For the inaugural program, a staged version of Arnold Schoenberg’s Pierrot Lunaire called Moondrunk, which will be performed January 15 and 16 at the New Victory Theater, the figure from the world of music is pianist Sarah Rothenberg. In her acclaimed “Music Speaks” programs at Lincoln Center, Ms. Rothenberg has explored the interconnections between music and the literature of Franz Kafka, the Surrealists, and Anna Akhmatova, among others. Her collaborator on Moondrunk, however, is John Kelly, one of those rare artists in whose career the twin muses have never been separated.
As an actor, Mr. Kelly has the pale, haunted appearance of a German Expressionist film star. A skilled dancer and award-winning choreographer, he has been described by one dance critic as “beyond-all wonderful at the tiny nuances of expression and gesture.” And when he opens his mouth to sing, what most often comes out is a countertenor voice that is both startling and eerily compelling. In the course of his career, he has put his multiple talents to use in evening-length portraits of artists ranging from composer Robert Schumann (Love of a Poet) to painter Egon Schiele (Pass the Blutwurst, Bitte), from pop singer Joni Mitchell (Paved Paradise) to a transvestite tightrope walker named Barbette (Light Shall Lift Them).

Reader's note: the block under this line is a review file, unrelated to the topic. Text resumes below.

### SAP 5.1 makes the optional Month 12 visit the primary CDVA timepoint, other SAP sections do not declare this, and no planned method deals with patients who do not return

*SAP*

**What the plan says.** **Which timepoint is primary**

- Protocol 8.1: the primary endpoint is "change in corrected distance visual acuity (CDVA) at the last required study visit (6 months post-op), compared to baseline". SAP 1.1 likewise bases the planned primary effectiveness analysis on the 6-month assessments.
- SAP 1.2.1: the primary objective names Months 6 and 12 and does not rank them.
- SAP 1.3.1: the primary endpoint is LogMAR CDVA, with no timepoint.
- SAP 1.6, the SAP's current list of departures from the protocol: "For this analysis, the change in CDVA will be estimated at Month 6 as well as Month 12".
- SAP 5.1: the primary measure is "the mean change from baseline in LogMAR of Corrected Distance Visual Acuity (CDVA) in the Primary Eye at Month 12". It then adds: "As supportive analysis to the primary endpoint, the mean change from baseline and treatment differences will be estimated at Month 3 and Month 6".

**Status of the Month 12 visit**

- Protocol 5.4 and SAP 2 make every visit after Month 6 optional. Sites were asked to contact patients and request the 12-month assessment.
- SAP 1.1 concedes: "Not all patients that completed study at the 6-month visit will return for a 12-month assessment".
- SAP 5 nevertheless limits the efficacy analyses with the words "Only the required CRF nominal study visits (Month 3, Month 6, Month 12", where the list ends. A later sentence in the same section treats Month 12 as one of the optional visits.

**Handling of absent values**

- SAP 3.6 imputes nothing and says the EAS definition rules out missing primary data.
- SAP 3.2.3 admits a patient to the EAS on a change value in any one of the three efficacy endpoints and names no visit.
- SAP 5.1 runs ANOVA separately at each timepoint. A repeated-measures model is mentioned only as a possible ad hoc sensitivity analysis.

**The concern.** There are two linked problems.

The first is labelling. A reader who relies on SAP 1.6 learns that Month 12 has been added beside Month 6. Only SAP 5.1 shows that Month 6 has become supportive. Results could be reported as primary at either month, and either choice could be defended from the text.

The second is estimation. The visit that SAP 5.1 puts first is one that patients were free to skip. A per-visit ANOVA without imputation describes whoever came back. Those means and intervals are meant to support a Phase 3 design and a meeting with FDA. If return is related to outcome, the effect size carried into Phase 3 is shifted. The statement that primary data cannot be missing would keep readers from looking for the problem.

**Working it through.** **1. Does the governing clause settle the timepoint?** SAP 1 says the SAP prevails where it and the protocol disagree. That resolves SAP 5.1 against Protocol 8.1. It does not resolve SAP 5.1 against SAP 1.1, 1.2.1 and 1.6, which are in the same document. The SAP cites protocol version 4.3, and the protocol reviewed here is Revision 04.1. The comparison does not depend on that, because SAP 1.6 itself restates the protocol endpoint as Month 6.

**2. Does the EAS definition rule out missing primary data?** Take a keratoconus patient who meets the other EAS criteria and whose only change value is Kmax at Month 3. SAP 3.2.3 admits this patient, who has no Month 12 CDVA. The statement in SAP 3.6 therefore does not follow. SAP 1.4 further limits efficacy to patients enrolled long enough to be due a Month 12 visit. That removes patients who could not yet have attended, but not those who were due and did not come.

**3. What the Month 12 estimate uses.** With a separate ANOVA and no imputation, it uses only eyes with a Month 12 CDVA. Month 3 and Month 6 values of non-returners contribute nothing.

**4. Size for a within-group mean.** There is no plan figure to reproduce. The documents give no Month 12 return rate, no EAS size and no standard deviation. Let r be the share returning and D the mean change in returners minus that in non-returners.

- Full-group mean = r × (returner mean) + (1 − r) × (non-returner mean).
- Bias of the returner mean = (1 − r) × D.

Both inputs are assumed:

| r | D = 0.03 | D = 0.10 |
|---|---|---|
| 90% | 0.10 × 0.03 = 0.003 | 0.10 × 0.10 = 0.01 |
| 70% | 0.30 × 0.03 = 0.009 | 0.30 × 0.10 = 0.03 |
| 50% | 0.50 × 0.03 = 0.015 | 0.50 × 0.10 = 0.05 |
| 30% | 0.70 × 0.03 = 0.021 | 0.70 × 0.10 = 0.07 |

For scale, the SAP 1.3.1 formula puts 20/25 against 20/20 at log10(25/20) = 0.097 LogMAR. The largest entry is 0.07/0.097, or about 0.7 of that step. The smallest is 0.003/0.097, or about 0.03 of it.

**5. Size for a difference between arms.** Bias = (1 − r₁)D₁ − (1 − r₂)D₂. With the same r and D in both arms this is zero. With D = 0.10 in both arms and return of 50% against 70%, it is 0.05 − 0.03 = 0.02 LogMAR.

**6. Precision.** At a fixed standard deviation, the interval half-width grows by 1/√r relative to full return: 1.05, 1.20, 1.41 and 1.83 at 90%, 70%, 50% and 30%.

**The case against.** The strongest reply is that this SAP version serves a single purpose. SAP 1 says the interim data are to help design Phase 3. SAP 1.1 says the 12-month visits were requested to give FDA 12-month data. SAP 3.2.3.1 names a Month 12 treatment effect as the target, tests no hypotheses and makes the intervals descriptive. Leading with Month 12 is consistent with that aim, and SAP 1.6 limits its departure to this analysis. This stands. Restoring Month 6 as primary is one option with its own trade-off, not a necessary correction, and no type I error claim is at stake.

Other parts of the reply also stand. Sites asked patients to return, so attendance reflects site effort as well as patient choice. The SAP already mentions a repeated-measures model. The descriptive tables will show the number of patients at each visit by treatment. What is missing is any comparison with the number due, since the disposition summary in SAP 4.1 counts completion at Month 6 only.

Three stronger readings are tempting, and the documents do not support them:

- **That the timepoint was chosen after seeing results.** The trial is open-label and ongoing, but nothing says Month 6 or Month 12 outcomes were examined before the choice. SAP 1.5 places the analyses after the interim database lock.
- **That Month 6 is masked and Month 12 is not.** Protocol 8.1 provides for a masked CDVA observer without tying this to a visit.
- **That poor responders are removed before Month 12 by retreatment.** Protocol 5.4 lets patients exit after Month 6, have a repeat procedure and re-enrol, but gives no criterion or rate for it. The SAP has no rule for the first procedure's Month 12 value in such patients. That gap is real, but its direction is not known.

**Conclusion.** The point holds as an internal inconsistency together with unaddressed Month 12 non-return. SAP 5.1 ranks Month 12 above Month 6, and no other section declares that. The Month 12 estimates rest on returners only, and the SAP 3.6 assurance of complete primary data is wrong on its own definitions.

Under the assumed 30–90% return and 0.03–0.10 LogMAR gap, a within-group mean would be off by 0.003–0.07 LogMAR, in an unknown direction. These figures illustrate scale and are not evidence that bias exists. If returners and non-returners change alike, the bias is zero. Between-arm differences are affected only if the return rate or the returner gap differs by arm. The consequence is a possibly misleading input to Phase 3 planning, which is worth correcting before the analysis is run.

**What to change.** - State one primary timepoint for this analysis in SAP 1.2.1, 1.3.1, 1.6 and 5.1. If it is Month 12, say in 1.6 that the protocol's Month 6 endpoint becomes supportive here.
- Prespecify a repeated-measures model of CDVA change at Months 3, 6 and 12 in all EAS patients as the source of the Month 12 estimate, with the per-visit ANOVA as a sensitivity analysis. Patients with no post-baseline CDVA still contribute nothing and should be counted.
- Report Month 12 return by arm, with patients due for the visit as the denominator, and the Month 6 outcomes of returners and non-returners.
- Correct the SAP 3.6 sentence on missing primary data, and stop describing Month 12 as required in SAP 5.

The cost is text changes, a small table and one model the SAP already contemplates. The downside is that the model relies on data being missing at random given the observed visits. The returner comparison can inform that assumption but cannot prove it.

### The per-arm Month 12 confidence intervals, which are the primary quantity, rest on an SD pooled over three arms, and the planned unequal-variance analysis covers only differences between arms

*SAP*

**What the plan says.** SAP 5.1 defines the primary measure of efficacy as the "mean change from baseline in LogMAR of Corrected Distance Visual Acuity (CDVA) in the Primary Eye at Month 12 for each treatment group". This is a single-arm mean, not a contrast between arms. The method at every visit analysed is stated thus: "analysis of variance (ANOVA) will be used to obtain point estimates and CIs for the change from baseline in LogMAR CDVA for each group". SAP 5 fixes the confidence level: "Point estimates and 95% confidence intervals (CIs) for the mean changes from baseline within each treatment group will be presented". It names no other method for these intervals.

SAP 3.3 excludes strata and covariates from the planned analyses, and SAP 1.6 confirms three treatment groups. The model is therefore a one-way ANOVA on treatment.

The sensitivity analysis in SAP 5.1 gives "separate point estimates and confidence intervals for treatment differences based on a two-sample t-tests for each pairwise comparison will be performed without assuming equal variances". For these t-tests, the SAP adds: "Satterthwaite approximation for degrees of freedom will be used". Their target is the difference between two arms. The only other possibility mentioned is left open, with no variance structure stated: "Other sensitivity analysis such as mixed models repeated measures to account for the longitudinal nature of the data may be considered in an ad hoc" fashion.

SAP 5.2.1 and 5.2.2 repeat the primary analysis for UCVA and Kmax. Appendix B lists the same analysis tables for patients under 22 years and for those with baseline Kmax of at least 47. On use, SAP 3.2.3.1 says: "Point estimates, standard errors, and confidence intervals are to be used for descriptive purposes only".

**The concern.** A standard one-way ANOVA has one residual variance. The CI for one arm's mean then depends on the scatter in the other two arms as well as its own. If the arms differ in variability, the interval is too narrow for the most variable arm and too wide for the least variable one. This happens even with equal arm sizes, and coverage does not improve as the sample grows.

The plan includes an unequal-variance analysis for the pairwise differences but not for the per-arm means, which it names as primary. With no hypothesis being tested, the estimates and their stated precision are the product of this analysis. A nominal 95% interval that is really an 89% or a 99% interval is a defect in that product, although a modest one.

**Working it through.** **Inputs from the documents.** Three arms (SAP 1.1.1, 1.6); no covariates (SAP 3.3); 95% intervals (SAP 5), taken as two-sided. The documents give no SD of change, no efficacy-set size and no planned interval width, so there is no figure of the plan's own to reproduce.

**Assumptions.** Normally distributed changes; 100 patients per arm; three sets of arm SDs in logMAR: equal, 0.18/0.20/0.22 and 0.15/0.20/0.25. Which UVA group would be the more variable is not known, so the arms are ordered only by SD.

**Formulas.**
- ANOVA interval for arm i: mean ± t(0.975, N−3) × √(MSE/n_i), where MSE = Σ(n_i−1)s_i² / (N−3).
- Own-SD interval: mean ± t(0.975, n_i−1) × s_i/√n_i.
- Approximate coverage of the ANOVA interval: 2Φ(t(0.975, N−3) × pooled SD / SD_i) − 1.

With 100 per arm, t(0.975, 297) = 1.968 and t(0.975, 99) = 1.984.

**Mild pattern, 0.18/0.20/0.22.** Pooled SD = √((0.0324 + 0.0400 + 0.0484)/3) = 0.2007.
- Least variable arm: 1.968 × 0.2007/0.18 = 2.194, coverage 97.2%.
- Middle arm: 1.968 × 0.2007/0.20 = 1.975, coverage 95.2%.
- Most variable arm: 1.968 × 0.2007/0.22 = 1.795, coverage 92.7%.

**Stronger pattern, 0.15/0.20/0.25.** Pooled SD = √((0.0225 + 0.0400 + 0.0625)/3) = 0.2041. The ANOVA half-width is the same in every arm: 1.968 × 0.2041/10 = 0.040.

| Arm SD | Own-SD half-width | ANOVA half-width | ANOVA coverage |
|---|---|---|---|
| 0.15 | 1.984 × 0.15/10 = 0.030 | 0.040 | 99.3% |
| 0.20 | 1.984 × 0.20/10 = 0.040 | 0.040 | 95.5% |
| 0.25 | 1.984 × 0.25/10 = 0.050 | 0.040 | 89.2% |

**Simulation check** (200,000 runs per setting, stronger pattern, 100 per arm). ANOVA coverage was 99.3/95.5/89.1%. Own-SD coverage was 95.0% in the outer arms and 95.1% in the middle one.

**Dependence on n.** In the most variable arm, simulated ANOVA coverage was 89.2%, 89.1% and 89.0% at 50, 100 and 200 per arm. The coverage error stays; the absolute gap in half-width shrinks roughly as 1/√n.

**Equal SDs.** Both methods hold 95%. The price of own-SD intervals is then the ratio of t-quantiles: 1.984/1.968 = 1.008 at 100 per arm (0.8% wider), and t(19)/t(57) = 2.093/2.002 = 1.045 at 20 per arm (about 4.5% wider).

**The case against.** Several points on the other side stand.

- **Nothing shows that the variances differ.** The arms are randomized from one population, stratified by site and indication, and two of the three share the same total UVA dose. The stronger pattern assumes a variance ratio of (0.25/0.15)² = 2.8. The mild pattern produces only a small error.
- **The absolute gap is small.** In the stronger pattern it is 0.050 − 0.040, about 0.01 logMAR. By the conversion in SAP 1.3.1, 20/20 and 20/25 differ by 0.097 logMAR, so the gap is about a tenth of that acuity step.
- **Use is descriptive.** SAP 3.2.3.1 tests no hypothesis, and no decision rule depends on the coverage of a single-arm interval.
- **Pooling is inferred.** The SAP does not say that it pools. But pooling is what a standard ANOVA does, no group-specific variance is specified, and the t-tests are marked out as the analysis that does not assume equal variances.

No two of Mr. Kelly’s character studies have taken the same theatrical form, which is a tribute partly to his restless temperament and partly to his remarkably varied training. Born and raised in Jersey City, N.J., he first studied dance as a teenager at the American Ballet Theatre School. Feeling he’d started too late to master ballet, he enrolled at Parsons School of Design, where he studied painting with Larry Rivers. In recent years he has undertaken intensive courses in singing at the Accademia Musicale Ottorino Respighi in Assisis, Italy, in Decroux corporeal mime at the Theatre D’Ange Fou in Paris, and in trapeze and tightwire with San Francisco’s Pickle Family Circus. This is the kind of multidisciplinary training that would be typical for, say, a Peking Opera performer but is unusual for a 40-year-old American performer who started making shows at the Pyramid Club in the East Village.
All of this might seem like so much insecure dabbling if there weren’t a strong artistic sensibility threading through this disparate resume. As New York Times critic Mel Gussow once wrote, “Mr. Kelly is one of the most intensely personal of performance artists even as his subjects range widely in classical history and mythology. Through his alchemic art, he manages to identify himself with figures as disparate as Egon Schiele, Orpheus and the Mona Lisa. Each becomes an extension of the tragic poet personality he projects on stage.”